Parvis Saint-Pierre 9
Church | 1075 - 1952 | Romanesque, Gothic | Roman Catholic Church
A church is a place of welcome, a church is a place of beauty. On the occasion of the "Open Churches" weekend, Saint-Pierre opens its doors to Less'Art, a collective of Lessinois artists founded in 2013. Painters, sculptors, watercolourists, ceramists... a range of artistic and craft disciplines practised by amateurs or professionals who free themselves from the solitude of the studio by forging friendly links. It is not unrealistic to think that, in the context of the 80/70 Commemorations, some of the works have a more or less direct link with the history of the building that hosts them.
A church is a place of assembly but also a place of history, art and culture. In Lessines, Saint-Pierre church has been classified as a historical monument since 1941. Beyond being a place where the faithful gather, the building belongs to everyone, Lessines residents or not! Such old buildings must be the object of particular and regular attention, and this is the case of Saint-Pierre church, which has been awaiting major work for over 20 years. The parallel between the time it took to undertake the restoration of the monument following its bombing in 1940 and the wait for the next work is interesting to mention. During the "Welcome to your home" guided tours, beyond the historical, architectural and artistic aspects, the problems encountered by such a large building are an opportunity to discover it from a different angle, with the added bonus of one or two surprises... depending on the sanitary conditions in force! (duration: 1h30)
A church administration is legally obliged to keep an inventory of the movable property belonging to it. As for many other buildings, at Saint-Pierre de Lessines, such a catalogue had not been made since the second half of the 19th century! Started in 2015, the new inventory is gradually coming to an end, but it has been expanded to include the inventory of an important chapel belonging to the Fabrique, that of Notre-Dame de la Porte d'Ogy. The activity "Did you say... inventory?" will allow us to discover why such work is so important, and also to reveal to the public some works that are rarely used or exhibited; it is also an opportunity to discover the mass of voluntary work that such an undertaking represents. The activity will follow directly on from the guided tours "Welcome to your home! (duration: 45 min).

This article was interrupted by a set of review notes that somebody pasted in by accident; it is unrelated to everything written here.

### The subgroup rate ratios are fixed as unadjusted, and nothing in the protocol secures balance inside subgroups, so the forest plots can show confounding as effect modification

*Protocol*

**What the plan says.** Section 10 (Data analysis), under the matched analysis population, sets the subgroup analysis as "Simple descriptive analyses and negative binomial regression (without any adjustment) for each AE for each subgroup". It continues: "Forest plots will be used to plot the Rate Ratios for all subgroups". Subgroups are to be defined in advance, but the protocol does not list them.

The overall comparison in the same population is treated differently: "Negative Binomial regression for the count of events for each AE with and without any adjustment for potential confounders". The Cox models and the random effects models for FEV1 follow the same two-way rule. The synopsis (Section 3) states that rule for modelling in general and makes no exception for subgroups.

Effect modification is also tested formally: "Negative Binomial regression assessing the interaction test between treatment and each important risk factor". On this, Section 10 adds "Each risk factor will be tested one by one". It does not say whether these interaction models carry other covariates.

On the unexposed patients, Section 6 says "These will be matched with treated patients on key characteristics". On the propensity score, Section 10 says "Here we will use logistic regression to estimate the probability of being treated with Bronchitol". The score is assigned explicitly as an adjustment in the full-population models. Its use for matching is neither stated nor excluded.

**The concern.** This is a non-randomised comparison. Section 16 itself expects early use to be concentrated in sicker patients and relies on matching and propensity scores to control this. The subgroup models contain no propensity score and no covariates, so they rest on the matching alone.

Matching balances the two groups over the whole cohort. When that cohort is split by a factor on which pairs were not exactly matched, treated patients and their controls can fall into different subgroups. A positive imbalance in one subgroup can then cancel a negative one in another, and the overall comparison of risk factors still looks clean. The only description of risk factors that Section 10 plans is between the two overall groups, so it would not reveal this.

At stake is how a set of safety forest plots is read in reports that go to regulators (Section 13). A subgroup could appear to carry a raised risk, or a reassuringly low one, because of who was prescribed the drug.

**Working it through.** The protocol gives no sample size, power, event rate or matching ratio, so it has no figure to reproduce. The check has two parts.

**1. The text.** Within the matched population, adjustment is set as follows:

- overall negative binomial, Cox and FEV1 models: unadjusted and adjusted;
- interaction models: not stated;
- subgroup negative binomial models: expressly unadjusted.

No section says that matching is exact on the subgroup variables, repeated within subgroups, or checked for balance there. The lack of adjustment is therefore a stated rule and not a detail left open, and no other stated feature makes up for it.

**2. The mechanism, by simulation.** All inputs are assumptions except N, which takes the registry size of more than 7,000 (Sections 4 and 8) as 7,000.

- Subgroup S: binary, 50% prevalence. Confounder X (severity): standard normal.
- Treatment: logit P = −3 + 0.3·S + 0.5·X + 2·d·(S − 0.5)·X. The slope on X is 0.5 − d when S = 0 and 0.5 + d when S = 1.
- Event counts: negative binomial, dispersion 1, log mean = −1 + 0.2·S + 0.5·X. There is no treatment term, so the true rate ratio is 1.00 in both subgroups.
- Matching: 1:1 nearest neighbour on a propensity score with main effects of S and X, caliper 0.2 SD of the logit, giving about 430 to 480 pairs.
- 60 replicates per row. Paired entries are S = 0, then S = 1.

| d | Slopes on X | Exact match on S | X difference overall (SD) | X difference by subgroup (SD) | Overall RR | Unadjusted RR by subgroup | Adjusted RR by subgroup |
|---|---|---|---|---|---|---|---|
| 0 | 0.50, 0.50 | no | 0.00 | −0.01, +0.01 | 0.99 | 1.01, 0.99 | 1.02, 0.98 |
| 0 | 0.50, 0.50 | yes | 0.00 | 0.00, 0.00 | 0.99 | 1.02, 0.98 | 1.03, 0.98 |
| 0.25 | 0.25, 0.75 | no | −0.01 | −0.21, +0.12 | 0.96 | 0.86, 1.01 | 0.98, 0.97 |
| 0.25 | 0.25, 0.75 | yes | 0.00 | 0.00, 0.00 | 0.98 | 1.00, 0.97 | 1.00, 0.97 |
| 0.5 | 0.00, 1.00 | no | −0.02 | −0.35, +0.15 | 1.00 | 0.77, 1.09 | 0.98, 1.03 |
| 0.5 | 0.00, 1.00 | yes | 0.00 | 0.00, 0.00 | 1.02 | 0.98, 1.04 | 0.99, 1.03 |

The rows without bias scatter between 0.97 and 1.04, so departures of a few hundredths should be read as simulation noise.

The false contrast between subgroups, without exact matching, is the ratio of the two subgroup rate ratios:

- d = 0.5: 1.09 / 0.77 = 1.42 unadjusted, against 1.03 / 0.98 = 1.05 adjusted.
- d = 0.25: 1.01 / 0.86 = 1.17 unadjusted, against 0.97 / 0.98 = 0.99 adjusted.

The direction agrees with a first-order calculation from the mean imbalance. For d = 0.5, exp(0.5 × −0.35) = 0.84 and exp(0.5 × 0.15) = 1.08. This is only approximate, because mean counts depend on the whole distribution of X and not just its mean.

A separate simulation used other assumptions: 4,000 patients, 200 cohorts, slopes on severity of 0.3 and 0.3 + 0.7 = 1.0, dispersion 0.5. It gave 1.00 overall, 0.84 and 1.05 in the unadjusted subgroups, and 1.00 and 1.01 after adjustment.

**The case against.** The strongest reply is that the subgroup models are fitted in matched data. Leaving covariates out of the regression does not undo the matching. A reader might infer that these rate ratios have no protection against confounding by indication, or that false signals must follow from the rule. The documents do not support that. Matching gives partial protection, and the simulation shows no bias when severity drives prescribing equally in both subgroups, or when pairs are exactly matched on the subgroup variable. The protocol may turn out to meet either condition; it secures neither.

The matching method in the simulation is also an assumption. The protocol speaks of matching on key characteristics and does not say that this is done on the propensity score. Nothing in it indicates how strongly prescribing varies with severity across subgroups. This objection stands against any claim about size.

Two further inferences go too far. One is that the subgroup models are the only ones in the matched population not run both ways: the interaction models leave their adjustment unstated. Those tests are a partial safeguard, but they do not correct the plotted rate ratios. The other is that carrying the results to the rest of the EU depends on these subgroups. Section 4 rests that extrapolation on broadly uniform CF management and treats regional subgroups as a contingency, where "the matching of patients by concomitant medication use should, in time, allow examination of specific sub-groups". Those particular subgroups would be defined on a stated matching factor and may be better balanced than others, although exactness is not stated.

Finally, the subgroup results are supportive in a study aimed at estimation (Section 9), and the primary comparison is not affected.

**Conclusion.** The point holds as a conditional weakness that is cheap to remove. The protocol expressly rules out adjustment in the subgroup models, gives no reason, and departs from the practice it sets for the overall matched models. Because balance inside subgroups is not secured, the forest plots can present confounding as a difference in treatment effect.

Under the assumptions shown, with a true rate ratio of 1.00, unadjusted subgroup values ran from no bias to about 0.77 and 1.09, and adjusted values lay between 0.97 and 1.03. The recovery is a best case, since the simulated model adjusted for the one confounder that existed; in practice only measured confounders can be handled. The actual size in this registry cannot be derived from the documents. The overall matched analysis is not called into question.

The last thematic exhibition of the "80/70 Commemorations", GHOSTS & MISSING PERSONS may seem enigmatic... but it is! GHOSTS for all the furniture planned by the architect Simon Brigode but which never saw the light of day... MISSING PERSONS, for all the pieces which have been "lost" over the centuries or which, having escaped the destruction of 11 May 1940, have... "gone astray" or have, alas, been stolen or altered since then...
Despite the destruction of 1940, the church of St. Peter has preserved some old pieces of liturgical textiles, saved from the disaster. Both the provisional church and the restored building, which was reopened for worship in 1952, have reconstituted an impressive wardrobe, with several hundred pieces.Through three exhibitions, from 2020 to 2022, a few pieces of these ornaments, ranging from the 18th to the 21st century, will be presented in the Sainte-Barbe chapel, which for the occasion will be transformed into a gigantic showcase.The exhibition "De blanc et d'or", the final part of the trilogy, is devoted to textiles used for festive occasions. This is by far the most important section of the St Peter's collection: some twenty-two vestments - including chasubles, dalmatic robes, stoles, maniples, chalice veils, burselets - a number of copes, eighteen stoles and a few other items, totalling almost 150 pieces.The exhibition is open free of charge from 1 May to 5 September 2022.